The designation of the post was changed to Fort Custer, pursuant to General Orders, No. 101, Headquarters of the Army, Adjutant General's Office, November 8, 1877.

History[]

Most of the Native Americans in the vicinity had been confined to reservations, when the fort was built. The Second Cavalry Regimental Headquarters, Band, and Companies C, D, K, and M were stationed at Fort Custer first in November 1877, along with Companies B, C, F, and H of the 11th Infantry. The fort supplied troops for some of the Plains campaigns, including the Bannock War.[3]

Custer battlefield[]

It was from Fort Custer that Captain George K. Sanderson, Company C, Eleventh Infantry, was sent to the Custer battlefield to police and rebury any exposed remains in April 1879.[5] Then on January 28, 1881, Lieutenant Charles F. Roe and Troop M, Second Cavalry, left Fort Custer for the battle-field on the Little Big Horn River, in charge of the materials for the monument to be erected to the officers and men who fell in that action.

First Cavalry[]

In 1884 the First Cavalry headquarters and troops D, G, I, K and M, were stationed at Fort Custer replacing the Second Cavalry and joining Companies I and H of the Fifth Infantry and E and K of the Seventeenth Infantry.[3]

Yellowstone National Park turned to the U.S. Army for help, and in 1886 men from Company M, First United States Cavalry, and Fort Custer, Montana Territory under Captain Moses Harris came to Yellowstone to begin what would be more than 30 years of military presence in Yellowstone. There was an uprising at the Crow Agency in the fall of 1887, and on the morning of November 4, Colonel Nathan Dudley left Fort Custer with Troops A, B, D, E, G and K, and Company B, 3d Infantry, with a section of Hotchkiss guns, to arrest "Sword Bearer" and the Native Americans who had fired into the agency buildings on the night of September 30. On December 31, 1889 Headquarters and Troops B, D, E, G and M, were at Fort Custer.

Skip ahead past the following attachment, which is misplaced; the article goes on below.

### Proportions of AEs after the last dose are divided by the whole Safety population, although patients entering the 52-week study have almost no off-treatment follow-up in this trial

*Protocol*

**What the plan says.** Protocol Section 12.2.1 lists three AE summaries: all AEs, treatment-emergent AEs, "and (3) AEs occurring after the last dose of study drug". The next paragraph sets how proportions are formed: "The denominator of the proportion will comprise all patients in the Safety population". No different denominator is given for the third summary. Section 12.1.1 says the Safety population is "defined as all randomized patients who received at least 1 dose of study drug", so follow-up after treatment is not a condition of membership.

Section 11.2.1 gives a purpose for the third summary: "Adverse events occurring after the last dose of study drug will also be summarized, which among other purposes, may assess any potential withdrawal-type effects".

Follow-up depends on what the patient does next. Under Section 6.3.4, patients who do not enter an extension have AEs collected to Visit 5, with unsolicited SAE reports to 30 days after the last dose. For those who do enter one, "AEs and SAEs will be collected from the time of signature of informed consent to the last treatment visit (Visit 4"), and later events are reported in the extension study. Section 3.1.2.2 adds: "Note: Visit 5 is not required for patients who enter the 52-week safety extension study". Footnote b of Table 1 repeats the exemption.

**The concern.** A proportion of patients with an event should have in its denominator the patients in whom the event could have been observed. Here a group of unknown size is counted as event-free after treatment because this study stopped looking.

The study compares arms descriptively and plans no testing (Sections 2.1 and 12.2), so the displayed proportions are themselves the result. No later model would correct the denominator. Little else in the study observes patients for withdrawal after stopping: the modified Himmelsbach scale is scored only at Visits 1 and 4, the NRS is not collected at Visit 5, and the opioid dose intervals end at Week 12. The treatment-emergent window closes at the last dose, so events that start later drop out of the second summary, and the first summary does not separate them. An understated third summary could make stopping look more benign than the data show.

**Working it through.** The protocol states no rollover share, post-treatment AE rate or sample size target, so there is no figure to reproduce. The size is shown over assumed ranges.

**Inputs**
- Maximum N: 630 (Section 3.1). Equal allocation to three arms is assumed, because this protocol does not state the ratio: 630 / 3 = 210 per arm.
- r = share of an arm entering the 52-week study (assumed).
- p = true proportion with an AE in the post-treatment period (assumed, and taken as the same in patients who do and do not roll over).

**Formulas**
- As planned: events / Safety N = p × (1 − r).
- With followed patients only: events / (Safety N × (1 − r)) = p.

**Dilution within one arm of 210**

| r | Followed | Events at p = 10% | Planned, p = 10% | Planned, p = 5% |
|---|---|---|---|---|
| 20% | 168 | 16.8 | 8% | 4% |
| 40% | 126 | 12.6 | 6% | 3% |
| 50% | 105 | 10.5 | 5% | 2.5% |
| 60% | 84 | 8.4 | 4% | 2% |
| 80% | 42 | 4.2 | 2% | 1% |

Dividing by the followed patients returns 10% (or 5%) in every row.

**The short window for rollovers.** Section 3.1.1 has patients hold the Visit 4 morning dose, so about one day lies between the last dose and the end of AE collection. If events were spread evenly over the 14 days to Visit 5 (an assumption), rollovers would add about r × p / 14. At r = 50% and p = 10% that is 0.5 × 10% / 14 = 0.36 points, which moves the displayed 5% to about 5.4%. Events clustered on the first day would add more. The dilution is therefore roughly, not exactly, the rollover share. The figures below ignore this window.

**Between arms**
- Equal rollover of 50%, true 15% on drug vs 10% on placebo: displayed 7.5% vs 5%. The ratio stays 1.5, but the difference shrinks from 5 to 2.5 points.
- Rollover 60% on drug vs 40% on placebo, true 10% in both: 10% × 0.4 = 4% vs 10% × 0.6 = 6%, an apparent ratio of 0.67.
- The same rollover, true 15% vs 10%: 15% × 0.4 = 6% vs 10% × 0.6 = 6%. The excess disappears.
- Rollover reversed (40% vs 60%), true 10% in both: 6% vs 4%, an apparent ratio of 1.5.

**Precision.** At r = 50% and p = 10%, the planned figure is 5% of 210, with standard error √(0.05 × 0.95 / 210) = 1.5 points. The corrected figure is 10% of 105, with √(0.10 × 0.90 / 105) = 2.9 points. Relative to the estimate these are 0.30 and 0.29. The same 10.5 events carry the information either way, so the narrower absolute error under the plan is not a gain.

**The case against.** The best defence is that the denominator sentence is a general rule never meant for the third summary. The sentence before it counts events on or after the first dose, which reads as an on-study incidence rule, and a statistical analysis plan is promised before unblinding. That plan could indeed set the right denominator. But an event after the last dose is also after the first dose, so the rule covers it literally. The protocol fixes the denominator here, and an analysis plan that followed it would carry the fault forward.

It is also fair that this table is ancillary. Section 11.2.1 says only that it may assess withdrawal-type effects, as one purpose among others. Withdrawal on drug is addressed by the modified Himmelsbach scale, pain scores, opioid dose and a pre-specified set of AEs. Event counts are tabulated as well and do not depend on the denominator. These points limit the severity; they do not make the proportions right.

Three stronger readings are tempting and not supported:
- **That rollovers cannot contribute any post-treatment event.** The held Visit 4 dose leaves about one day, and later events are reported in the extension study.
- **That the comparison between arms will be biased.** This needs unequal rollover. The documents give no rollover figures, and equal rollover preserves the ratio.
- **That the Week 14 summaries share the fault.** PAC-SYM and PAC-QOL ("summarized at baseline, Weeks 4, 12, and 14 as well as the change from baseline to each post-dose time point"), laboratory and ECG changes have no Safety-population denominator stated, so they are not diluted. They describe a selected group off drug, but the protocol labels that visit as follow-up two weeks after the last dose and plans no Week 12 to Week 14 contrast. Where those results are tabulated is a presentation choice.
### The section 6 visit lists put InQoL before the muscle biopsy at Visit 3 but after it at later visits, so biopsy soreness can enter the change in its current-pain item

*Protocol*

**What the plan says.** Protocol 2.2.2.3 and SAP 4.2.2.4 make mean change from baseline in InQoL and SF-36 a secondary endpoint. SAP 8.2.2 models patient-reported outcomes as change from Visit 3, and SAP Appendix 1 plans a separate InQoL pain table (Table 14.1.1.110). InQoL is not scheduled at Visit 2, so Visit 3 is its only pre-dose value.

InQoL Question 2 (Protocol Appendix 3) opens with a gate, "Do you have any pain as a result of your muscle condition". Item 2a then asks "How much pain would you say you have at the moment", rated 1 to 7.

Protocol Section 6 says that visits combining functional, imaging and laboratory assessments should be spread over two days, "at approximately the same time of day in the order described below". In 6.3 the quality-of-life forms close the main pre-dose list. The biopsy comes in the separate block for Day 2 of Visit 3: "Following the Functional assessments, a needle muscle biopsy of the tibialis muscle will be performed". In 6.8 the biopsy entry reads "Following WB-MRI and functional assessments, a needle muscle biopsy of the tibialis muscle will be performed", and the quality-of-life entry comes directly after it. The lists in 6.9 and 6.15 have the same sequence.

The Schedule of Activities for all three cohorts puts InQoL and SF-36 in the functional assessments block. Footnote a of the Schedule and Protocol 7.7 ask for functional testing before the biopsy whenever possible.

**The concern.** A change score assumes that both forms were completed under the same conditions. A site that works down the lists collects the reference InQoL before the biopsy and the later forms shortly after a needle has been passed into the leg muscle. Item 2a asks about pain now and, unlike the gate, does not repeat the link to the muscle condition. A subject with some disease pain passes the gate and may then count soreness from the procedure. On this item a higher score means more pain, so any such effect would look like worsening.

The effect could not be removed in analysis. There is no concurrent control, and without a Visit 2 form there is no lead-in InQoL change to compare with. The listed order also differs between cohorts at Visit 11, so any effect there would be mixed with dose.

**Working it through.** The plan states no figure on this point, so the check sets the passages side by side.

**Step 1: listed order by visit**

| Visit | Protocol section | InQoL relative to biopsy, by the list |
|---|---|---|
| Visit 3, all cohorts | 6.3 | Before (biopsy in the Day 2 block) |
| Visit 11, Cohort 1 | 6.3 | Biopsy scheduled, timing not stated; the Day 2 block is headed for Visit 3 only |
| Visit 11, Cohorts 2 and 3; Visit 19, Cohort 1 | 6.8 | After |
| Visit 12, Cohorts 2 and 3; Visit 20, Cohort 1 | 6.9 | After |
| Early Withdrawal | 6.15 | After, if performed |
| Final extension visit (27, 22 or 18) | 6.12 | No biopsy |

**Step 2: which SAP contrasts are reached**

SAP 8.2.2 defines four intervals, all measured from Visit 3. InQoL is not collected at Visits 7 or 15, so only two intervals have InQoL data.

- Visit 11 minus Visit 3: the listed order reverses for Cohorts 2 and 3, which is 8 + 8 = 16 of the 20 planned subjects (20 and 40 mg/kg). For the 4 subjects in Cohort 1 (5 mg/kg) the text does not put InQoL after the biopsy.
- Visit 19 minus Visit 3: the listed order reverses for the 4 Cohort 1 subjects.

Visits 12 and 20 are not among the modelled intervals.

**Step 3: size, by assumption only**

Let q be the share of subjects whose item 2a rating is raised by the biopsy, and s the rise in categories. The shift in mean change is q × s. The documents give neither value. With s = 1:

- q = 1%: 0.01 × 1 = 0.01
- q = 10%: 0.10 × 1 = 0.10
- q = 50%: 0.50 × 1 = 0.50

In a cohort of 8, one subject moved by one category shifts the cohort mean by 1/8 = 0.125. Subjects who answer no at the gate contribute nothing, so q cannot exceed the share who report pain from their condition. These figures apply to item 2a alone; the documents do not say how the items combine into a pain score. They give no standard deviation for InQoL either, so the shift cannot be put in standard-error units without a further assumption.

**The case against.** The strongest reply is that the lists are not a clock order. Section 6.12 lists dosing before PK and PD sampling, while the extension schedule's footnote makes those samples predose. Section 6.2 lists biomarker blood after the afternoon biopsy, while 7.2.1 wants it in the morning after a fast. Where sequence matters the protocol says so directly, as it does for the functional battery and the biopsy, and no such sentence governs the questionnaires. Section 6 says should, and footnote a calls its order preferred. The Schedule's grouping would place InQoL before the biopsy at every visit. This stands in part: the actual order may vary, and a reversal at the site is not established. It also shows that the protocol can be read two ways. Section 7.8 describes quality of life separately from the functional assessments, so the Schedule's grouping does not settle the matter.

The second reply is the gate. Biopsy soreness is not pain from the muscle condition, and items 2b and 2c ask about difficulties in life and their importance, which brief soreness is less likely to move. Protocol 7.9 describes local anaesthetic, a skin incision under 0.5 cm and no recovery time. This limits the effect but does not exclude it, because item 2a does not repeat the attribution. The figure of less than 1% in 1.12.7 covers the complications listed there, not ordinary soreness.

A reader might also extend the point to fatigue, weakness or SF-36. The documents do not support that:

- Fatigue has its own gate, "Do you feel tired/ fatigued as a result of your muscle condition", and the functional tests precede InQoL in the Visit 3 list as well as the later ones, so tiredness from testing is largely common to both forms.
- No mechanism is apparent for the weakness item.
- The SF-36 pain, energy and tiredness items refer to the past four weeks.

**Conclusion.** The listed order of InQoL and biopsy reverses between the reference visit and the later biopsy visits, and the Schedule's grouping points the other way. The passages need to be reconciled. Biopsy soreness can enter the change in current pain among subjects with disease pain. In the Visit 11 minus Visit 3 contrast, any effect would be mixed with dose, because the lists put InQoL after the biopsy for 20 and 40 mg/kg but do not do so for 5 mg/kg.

Saber Exercises, Crow Indian Troop 1st Cavalry, Ft. Custer Montana 1892

On April 20, 1892, Headquarters and troops A, B, E, G, K, and M, First Cavalry, Col. A. K. Arnold commanding, left Fort Custer.

Buffalo Soldiers[]

On May 5, 1892, Headquarters and Troops B, E, G, and K, Tenth Cavalry, Lieut. Col. David Perry commanding, arrived at Fort Custer; Troop A, being dismounted, marched from Custer Station and arrived at post May 8, coming from the Department of Arizona, and took station. The nickname Buffalo Soldier was given to the Black Cavalry by the Native American tribes they fought; the term eventually became synonymous with all of the African-American regiments formed in 1866.

10th Cavalry parade at Fort Custer

Troops A, B, E, and K, Tenth Cavalry and Companies B and D Twenty-fifth Infantry left Fort Custer and were sent to Fort Harrison near Helena[6] when the post closed on April 17, 1898 and the buildings were sold and used to build Hardin, Montana. A Daughters of the American Revolution marker designates the site, within the boundaries of the Crow Indian Reservation on an abandoned golf course. All that remains are scattered cellars and ground depressions. It is located just off of I-90 (U.S. Hwy 87) south of Hardin, Montana, where the Hwy crosses the Big Horn River. A remnant of the fort can be found in the town of Fort Smith, Montana as a Bed and breakfast managed by the Crow Indians as well as a replica of the fort at the Bighorn County Historical Museum.

See also[]

Notes[]

  1. Rodenbough, Theophilus F. and William L. Haskin, eds. The Army of the United States: Historical Sketches of Staff and Line. New York: Charles E. Merrill and Company, 1896. Irvine, Robert James Crombie, Lieutenant U. S. A., Eleventh Infantry II
  2. Annual report of the Secretary of War, Volume 1 By United States. War Dept 1877.
  3. 3.0 3.1 3.2 3.3 FORT CUSTER.; REMINISCENCES OF THE EXCITING EVENTS EIGHT YEARS AGO., New York Times, July 11, 1884.
  4. Greene, Jerome A., Yellowstone command: Colonel Nelson A. Miles and the Great Sioux War, 1876-1877, Editorial Galaxia, 2006.
  5. Kuhlman, Charles, Legend into history: the Custer mystery: an analytical study of the Battle of the Little Big Horn, Stackpole Co., 1951.
  6. Fort Custer to be Abandoned. New York Times, November 9, 1897.

References[]

  • Upton, Richard, Fort Custer on the Big Horn, 1877-1898: its history and personalities as told and pictured by its contemporaries, Volume 8 of Frontier military series, A. H. Clark Co., 1973
  • Upton, Richard, The Indian as a soldier at Fort Custer, Montana, 1890-1895: Lieutenant Samuel C. Robertson's First Cavalry Crow Indian contingent, Volume 1 of Montana and the West series, Upton and Sons, 1983.</ref>

External links[]

Coordinates: 45°43′37″N 107°34′28″W / 45.72694°N 107.57444°W / 45.72694; -107.57444